By Marilyn Ferdinand
I’m going to quote a bit from some press reports of a couple of incidents. Please bear with me:
From an Associated Press report picked up by the January 21 Comcast News on-line:
E! Reporter Rubs Some Celebs Wrong Way
By Solvej Schou
Was it playfully outrageous or just plain offensive? Live from the red carpet at the 63rd annual Golden Globes, E! correspondent Isaac Mizrahi groped Scarlett Johansson’s breast, looked down Teri Hatcher’s dress, asked Eva Longoria about her pubic hair, and otherwise caught celebrities off-guard. The openly gay fashion designer didn’t mean to offend anyone, E! Networks President and CEO Ted Harbert told The Associated Press on Friday. In fact, Mizrahi was just what the network ordered. He’s already been assigned to carpet duty at the Academy Awards on March 5.
And this from Alice O’Keeffe of the U.K.’s The Guardian Unlimited:
There are certain things you can only get away with if you are a very camp, gay fashion designer. It’s probably safe to say that having a quick feel of Scarlett Johansson’s breasts is one of them. So all credit to Isaac Mizrahi, making his debut appearance as a red carpet interviewer for the American cable channel E! at the Golden Globes last week, for not passing up the opportunity.
OK, now let’s consider this high-profile bit of liberty-taking:
USA Today captioned this photo: “With an impromptu smooch, a sex symbol was born at the 75th Academy Awards.” I think we can assume that the newly born sex symbol was NOT Halle Berry.
As a journalist, I am offended that a failed fashion designer would even be considered a reporter, but then Mizrahi likely was hired precisely for that reason. A real reporter would not have behaved in this manner and thus would have jeopardized E!’s ability to generate buzz and the money it makes.
When the AP asks if Mizrahi’s actions were playfully outrageous or just plain offensive, I ask if those are my only choices. I see sexual harassment at best, simple assault or sexual molestation at worst. Don’t let Ms. Johansson’s smile fool you. Laughter often is a cover for nervousness. She was caught off-guard, in a highly public place, with a public image to maintain. Women, but especially celebrity women, are under a lot of pressure to be good sports about such things or risk facing retribution. If it were up to me, I would have made E! pay with fines and possibly jail time for encouraging a criminal act. Just because some people think that a gay man can take liberties with a woman’s body because there is no possibility of sex involved doesn’t make it so.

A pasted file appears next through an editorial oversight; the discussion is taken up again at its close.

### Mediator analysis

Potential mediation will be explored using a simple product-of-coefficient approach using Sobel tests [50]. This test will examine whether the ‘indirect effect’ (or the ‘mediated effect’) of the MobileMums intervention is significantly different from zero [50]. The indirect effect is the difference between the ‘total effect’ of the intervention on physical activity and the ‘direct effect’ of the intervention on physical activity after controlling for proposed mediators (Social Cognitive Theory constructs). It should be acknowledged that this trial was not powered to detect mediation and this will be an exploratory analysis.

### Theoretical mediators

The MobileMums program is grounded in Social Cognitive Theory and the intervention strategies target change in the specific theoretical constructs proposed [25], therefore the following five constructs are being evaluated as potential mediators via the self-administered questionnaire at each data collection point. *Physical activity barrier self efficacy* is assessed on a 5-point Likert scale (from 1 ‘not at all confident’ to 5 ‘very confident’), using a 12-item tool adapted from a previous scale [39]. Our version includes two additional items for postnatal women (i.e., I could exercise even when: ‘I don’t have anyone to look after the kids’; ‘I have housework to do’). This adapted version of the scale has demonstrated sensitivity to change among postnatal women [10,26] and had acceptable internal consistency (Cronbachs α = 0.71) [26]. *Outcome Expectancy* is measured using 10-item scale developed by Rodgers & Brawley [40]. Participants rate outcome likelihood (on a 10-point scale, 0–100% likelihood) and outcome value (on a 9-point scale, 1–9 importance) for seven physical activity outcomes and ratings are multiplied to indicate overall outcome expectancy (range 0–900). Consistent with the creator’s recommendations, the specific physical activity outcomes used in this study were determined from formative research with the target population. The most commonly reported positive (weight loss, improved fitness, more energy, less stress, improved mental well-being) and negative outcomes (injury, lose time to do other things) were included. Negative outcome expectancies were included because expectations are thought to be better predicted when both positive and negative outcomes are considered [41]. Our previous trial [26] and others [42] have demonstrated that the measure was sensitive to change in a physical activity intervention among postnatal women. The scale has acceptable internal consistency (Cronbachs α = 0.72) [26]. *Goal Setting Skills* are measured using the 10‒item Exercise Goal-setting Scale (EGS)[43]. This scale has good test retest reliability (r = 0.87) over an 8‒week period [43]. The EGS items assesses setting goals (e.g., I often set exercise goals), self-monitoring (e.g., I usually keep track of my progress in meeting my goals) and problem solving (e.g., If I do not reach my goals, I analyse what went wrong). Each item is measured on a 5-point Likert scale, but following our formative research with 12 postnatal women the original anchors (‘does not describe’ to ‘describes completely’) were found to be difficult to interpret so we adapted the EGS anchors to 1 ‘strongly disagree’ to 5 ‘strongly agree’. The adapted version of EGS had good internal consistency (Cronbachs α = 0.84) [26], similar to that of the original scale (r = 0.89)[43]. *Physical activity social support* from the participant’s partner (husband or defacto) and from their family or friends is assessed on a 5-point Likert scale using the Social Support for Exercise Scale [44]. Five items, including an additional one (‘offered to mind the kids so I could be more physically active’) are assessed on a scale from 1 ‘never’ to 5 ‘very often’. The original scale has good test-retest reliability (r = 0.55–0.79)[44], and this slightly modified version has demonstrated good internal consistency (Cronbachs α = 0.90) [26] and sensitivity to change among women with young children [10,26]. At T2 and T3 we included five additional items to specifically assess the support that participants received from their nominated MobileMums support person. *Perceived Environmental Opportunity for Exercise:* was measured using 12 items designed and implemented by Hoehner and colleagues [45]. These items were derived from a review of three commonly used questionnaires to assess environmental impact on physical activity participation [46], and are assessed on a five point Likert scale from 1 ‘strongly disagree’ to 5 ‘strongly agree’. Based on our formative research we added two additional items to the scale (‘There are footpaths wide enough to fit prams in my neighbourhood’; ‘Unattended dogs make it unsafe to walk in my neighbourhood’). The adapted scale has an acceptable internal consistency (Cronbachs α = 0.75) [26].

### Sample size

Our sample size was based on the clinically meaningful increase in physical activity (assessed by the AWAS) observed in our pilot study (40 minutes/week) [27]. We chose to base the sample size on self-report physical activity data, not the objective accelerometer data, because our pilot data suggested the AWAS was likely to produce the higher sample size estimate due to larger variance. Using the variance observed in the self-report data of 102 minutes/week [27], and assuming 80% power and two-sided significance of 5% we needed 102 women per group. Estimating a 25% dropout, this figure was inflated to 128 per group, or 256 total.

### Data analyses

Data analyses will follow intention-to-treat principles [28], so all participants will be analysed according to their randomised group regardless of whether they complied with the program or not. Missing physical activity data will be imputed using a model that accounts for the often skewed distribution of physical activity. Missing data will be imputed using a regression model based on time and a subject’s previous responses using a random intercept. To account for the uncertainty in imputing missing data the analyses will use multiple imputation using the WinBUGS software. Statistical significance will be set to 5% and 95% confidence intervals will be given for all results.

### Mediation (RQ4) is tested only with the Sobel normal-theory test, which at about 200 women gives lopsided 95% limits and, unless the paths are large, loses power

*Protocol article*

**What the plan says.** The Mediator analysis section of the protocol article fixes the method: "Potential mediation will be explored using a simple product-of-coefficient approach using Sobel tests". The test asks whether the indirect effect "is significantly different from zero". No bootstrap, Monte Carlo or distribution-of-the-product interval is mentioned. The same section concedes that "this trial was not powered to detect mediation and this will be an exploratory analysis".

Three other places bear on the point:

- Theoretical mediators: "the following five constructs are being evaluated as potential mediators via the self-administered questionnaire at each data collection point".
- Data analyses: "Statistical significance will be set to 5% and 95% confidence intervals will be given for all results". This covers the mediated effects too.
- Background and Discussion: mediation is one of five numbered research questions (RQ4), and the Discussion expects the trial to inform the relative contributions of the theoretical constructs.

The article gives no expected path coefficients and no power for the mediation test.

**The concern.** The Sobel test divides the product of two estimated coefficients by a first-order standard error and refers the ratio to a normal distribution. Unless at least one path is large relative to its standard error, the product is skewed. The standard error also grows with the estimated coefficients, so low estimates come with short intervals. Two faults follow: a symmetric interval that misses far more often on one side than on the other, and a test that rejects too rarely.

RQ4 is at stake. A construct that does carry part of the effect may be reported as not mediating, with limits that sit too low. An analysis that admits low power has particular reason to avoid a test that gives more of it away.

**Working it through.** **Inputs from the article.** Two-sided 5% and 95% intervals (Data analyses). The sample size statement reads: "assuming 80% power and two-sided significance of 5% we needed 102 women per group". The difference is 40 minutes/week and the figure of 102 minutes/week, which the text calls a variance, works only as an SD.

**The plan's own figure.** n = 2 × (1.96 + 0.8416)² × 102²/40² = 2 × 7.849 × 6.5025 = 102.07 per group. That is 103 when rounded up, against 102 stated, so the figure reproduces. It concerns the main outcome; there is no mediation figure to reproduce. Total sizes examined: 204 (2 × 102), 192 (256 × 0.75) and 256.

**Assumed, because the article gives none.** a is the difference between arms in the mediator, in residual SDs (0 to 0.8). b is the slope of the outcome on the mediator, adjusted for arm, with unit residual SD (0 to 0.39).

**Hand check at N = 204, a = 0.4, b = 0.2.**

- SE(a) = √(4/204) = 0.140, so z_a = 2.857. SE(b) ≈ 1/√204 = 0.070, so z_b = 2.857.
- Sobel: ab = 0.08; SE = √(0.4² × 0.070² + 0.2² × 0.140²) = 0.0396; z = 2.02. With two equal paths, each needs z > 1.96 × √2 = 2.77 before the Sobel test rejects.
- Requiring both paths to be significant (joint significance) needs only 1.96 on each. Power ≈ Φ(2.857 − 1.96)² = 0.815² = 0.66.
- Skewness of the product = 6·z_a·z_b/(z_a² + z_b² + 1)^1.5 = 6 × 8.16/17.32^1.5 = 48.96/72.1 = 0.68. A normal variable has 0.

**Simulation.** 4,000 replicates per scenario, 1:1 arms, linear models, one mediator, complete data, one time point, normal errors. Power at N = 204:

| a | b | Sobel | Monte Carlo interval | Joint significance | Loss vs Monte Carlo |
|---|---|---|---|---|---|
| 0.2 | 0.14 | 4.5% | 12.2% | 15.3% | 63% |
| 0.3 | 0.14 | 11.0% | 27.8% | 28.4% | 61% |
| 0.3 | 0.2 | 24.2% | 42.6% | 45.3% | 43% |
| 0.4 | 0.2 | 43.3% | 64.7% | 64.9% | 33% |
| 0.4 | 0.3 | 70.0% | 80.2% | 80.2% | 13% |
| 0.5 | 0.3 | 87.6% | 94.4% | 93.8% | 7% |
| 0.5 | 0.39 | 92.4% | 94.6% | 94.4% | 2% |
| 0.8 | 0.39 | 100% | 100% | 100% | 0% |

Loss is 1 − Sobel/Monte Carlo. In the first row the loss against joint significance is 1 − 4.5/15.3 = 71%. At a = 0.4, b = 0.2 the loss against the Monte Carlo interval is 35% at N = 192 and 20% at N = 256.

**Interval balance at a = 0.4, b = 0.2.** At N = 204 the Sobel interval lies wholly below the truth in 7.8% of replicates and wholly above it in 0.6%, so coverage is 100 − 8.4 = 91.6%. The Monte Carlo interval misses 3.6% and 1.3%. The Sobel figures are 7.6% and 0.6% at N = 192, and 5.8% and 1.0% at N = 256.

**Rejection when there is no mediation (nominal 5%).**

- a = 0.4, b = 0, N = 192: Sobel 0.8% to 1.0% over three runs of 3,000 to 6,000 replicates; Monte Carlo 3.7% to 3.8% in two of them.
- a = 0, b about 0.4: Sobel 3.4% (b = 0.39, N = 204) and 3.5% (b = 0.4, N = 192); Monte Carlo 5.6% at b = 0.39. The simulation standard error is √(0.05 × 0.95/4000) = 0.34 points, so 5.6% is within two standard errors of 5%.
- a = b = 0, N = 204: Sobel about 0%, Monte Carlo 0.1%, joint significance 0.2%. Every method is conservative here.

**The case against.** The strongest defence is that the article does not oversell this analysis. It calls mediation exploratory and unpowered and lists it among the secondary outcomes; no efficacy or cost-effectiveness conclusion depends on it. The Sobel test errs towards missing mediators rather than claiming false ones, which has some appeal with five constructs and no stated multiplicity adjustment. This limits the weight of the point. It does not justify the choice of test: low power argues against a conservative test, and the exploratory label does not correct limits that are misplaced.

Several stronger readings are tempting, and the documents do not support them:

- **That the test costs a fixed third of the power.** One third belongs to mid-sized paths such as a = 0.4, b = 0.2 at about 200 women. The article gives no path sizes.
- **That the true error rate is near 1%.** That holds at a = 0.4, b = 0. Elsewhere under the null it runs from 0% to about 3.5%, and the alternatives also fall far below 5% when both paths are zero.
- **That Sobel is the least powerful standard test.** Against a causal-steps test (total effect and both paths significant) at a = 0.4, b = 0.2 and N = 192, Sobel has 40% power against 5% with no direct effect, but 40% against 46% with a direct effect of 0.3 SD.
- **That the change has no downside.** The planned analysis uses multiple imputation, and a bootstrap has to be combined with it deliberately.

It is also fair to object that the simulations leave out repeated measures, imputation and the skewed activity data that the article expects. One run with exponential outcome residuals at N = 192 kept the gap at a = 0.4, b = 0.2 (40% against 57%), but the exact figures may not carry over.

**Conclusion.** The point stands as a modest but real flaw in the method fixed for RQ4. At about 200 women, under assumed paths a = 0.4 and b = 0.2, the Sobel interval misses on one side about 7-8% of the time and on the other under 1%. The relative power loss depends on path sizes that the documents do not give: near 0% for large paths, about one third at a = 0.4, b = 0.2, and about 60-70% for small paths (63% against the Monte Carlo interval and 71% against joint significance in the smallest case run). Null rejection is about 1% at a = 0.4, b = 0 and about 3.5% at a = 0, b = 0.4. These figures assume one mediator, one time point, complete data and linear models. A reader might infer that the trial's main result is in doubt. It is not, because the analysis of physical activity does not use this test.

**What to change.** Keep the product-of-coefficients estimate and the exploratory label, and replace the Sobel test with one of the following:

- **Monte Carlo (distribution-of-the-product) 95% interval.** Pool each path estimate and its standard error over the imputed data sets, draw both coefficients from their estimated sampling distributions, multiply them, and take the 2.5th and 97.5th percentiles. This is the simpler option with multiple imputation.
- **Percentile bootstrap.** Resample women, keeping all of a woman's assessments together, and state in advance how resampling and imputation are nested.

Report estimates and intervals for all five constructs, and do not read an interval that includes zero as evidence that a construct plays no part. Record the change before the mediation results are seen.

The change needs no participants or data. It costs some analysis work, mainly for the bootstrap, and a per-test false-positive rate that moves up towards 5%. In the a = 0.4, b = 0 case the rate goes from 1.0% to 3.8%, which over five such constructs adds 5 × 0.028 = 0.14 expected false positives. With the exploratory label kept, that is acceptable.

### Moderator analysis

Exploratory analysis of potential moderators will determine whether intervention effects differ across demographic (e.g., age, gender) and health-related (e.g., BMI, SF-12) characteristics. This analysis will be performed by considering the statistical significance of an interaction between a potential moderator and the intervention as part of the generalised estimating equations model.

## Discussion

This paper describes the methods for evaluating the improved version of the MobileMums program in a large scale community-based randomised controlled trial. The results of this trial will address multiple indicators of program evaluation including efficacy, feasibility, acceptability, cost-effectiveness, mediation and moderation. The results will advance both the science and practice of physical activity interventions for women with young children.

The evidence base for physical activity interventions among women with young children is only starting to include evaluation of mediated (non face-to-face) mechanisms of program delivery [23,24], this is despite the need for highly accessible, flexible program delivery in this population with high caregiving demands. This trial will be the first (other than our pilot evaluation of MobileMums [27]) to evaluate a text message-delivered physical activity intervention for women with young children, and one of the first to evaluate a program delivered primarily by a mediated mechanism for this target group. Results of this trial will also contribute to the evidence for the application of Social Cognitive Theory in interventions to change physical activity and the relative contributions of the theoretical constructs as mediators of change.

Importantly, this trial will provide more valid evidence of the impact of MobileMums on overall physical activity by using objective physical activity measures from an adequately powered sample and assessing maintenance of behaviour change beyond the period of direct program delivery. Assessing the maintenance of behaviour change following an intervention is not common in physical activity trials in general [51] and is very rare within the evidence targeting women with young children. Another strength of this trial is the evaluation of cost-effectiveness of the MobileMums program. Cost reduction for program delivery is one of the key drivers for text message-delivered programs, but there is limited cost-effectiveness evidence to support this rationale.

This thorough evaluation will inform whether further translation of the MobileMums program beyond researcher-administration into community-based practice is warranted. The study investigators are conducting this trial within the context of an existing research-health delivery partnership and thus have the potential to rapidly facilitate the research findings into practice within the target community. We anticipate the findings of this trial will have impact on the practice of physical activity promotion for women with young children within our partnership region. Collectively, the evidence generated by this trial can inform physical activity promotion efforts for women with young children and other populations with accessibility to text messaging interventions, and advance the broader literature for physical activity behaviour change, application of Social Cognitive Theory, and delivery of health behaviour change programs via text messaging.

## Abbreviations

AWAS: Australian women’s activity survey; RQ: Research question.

Which brings us to the famous lip lock, which no one can brush off as a gay man’s prank on a straight woman. While I admired Mr. Brody’s performance in The Pianist and applauded his richly deserved Oscar, I consider his blindsiding of Ms. Berry sleazy and arrogant, and certainly a publicity stunt. But he was given a pass by almost everyone. Why? Well, he did just win an Oscar and used the normally odious acceptance speech to pay a moving tribute to our fighting men in Iraq. It seemed only fair to give him the benefit of the doubt and call his transgression enthusiasm. Besides, Ms. Berry’s husband, who was in the audience, was a real hound dog and so Brody did her a favor by humiliating him. What does it matter that he might have humiliated Ms. Berry, too?
I will be the first to admit that opinions on these incidents are all over the map, and I don’t have the final word on truth and justice. I simply call them as I see them. I think the media thrives on controversy and titillation and seizes the opportunity to exploit both whenever possible. Celebrity events are made for such exploitation because the public has a love/hate relationship with stars, mixing idolatry with extreme envy. Wary of the conservative right and its sexual prudishness, media executives may be getting a bit more savvy in how they slip their sleaze against women to us, using a gay man to do it and female writers to talk about it. The fact remains that these incidents show just how far women haven’t come, how persistent the thumb of patriarchy is.
I realize there are much more serious issues facing women in the world today, from female infanticide in China to the loss of almost all their civil rights in Iran. In my mind, it is the small, persistent indignities that wear away at a person’s ability to fight, and celebrity media is particularly harmful to its largest fan base, adolescent girls and young women. Most young women don’t realize they are giving up their power through these media assaults and the creation of Barbie doll idols such as Britney Spears until it’s gone. With a greatly weakened women’s movement in the United States, I fear for my younger sisters. I know it’s still hard for me to stand up to some of the intimidation, and I’ve been around. I hope that sensible people everywhere will condemn this degradation of women. She’s not your daughter, but Ms. Johansson is somebody’s daughter.
E! Entertainment Television is 79.2% owned by a joint venture between subsidiaries of Comcast Corporation and the Walt Disney Company, with Comcast controlling 50.1% and Disney controlling 49.9% of that joint venture. The remaining 20.8% of the company is owned by subsidiaries of Comcast Corporation. To lodge your protest, write to Brian L. Roberts, Chairman & CEO, Comcast Corporation, 1500 Market Street, Philadephia, PA 19102; Robert A. Iger, President and CEO, The Walt Disney Company, 500 S. Buena Vista St., Burbank, CA 91521.